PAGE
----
@tindall my main beef is that both of these extremes ignore the orthogonal issue where operating systems and source code aren't really important to fixing the power dynamics that make today's computing bad
everywhere else, software is monolithic, has no extensibility. in linux, it's not great, but there is some notion that software is just a tool, and even without recompiling the source, users are sovereign & ought have power & control over the software. dbus embodies that, by making the software programmable & adaptable & flexible & extensible, even without recompiling, even without the source.
it's still dev-oriented, but at least it allows extensibility. your music app exposes mpris interfaces, so you can add another scrobbling app, or a gamepad control app, regardless of your music player. there's a general system for building together, unlike everywhere else on the planet.
@scanlime @tindall pipes are a good example, but they don't aggregate. pipes are deep spellcraft, are a developer-style wisening that empowers the same same "source is available" folk but not the every-man. pipes don't accrue, pipe's dont build up, except as we, case by case, hack them. dbus, on the other hand, accrues, builds, is an ambient growing system of systems that continually extends the userland. dbus is richening. pipes are shallow, ad-hoc, specific, instantaneous. they have none of the enduring might of dbus. dbus extends the user-lands.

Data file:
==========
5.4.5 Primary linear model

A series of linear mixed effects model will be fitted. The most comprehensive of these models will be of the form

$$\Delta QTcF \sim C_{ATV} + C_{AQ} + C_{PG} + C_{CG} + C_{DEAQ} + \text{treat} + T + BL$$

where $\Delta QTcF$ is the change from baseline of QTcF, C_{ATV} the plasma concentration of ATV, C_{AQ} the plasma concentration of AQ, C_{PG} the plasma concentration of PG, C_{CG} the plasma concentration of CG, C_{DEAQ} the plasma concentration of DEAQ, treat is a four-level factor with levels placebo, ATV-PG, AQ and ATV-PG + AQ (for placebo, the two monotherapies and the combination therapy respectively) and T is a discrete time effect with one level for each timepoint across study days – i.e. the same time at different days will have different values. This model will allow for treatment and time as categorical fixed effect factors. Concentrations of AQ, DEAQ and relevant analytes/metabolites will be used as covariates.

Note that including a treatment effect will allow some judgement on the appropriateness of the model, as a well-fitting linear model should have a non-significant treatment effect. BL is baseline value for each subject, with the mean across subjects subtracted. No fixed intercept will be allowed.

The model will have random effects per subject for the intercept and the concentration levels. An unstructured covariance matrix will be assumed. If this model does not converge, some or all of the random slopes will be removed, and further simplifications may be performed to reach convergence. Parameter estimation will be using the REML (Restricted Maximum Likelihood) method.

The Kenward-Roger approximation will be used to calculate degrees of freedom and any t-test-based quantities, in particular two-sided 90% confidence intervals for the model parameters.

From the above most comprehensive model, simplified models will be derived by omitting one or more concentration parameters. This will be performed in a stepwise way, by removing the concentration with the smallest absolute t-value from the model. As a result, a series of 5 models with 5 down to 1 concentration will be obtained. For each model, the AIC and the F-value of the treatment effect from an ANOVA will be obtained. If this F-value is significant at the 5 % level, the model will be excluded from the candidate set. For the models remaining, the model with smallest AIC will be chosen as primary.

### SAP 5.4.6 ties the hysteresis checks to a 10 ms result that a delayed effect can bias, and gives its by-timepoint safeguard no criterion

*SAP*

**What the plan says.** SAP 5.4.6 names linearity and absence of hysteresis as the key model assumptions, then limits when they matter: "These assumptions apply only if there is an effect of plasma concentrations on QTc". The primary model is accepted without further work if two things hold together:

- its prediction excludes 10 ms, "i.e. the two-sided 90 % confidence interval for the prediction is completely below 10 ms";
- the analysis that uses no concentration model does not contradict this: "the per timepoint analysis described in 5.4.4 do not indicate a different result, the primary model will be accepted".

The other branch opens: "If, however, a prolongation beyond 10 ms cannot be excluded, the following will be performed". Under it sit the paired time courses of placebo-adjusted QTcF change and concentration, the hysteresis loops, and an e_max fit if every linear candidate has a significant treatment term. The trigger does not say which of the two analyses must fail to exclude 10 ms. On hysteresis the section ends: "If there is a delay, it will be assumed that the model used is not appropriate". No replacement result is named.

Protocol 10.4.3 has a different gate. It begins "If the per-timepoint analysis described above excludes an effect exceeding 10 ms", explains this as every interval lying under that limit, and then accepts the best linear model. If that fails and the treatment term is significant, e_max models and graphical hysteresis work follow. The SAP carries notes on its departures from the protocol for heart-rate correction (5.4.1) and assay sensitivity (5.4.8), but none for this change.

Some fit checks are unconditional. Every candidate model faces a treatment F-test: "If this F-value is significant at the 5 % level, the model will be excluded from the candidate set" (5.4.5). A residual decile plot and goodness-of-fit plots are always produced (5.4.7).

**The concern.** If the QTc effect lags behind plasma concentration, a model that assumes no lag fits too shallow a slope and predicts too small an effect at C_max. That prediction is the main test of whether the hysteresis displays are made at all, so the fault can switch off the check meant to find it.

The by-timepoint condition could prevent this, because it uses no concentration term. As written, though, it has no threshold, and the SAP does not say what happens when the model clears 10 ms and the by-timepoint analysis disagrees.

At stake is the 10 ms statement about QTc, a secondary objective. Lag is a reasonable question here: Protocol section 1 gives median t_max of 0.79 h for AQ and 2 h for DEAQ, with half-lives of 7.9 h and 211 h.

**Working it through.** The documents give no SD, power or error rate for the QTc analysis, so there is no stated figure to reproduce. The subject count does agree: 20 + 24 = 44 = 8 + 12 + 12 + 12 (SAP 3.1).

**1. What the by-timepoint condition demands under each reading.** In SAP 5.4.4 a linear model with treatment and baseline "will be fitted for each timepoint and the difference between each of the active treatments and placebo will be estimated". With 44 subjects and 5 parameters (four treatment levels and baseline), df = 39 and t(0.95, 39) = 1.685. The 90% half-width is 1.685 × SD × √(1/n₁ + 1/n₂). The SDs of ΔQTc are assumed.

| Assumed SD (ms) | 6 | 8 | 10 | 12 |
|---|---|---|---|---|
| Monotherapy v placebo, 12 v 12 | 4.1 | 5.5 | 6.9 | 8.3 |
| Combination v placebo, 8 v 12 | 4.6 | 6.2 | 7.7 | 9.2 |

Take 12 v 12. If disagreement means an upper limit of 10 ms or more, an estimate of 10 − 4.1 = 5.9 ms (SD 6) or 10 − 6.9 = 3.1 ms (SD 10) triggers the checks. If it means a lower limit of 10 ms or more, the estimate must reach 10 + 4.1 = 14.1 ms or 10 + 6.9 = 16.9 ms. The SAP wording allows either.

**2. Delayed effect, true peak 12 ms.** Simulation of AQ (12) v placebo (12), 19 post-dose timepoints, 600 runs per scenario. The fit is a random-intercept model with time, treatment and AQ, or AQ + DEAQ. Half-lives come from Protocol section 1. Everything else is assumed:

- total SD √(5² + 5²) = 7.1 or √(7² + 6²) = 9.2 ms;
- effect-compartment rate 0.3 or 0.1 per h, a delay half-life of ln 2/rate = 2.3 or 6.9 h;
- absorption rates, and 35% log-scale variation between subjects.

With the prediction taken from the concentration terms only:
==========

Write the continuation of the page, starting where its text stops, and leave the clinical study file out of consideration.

@scanlime @tindall as per my first example, it allows runtime extensibility. your media players all export mpris controls, so you the user can just have some audioscrobbling, some joystick control, some hotkey daemons running, watching mpris, controlling as they may. it's decoupling grease for programs.
@scanlime dbus has been the only accepted, commonly used bus for interoperability, extension, & service activation in free software with significant adoption for around two decades now.
yes, sure, fine, there's no reason other rendezvous methods wouldn't work. but the number of pid1's that support dbus & dbus service activation is infinitely greater than the number of pid1's that support any other attempt or protocol.
@scanlime mostly though i just think dbus embodies the right spirit of freedom. it embodies the act of making software ambient, available, is a fine way for software to exhibit itself, make itself accessible. i do not see these characteristics in mainstream operating systems, and yes, i do not see this spirit of user-freedom particularly embodied by most other open source operating system environments. it's flawed, imperfect, not wholly sufficient, but freedesktop's adoption of dbus has been a very good & moral thing, has been the right direction for things. i very much would enjoy more competition on this front, but dbus has been a maximalizing system-of-systems for user-flexibility for over 20 years now.
@jauntywunderkind420 dbus and this thread are both just great examples of tech junk that is totally orthogonal to any actual problems or solutions
@scanlime ok well that's a jerkwad response to some very kindly reasoned & i think semi-substantiated argumentation.
i see no other places where open-source has marshalled a substantial front for user empowerment. dbus speaks for itself as supremely successful & competent.
i'm not afraid of looking at other options. i dont only vote by popularity, proven success. but there is almost no one else in the runnings. everyone else has been playing with themselves, for far too long. freedesktop has contributed real value. this thread is indeed insubstantial, but not on my side.
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